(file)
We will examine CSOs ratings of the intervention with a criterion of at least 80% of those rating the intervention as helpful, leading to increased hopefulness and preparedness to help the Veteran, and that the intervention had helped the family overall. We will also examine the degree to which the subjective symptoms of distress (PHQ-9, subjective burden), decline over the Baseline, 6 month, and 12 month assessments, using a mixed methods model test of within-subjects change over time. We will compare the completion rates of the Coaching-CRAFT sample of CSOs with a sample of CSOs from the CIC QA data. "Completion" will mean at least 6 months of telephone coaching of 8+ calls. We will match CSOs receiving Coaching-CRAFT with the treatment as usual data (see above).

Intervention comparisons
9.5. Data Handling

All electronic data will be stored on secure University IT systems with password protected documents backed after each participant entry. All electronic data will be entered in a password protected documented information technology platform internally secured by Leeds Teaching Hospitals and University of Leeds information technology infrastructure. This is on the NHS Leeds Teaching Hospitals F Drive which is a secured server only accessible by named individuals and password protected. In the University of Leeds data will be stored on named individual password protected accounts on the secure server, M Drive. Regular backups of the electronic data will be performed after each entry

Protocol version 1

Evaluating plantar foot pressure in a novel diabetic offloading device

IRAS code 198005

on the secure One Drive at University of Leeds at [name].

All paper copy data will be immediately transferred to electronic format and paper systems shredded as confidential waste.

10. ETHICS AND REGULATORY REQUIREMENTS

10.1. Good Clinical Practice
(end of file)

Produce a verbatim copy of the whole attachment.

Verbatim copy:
We will examine CSOs ratings of the intervention with a criterion of at least 80% of those rating the intervention as helpful, leading to increased hopefulness and preparedness to help the Veteran, and that the intervention had helped the family overall. We will also examine the degree to which the subjective symptoms of distress (PHQ-9, subjective burden), decline over the Baseline, 6 month, and 12 month assessments, using a mixed methods model test of within-subjects change over time. We will compare the completion rates of the Coaching-CRAFT sample of CSOs with a sample of CSOs from the CIC QA data. "Completion" will mean at least 6 months of telephone coaching of 8+ calls. We will match CSOs receiving Coaching-CRAFT with the treatment as usual data (see above).

Intervention comparisons
9.5. Data Handling

All electronic data will be stored on secure University IT systems with password protected documents backed after each participant entry. All electronic data will be entered in a password protected documented information technology platform internally secured by Leeds Teaching Hospitals and University of Leeds information technology infrastructure. This is on the NHS Leeds Teaching Hospitals F Drive which is a secured server only accessible by named individuals and password protected. In the University of Leeds data will be stored on named individual password protected accounts on the secure server, M Drive. Regular backups of the electronic data will be performed after each entry

Protocol version 1

Evaluating plantar foot pressure in a novel diabetic offloading device

IRAS code 198005

on the secure One Drive at University of Leeds at [name].

All paper copy data will be immediately transferred to electronic format and paper systems shredded as confidential waste.

10. ETHICS AND REGULATORY REQUIREMENTS

10.1. Good Clinical Practice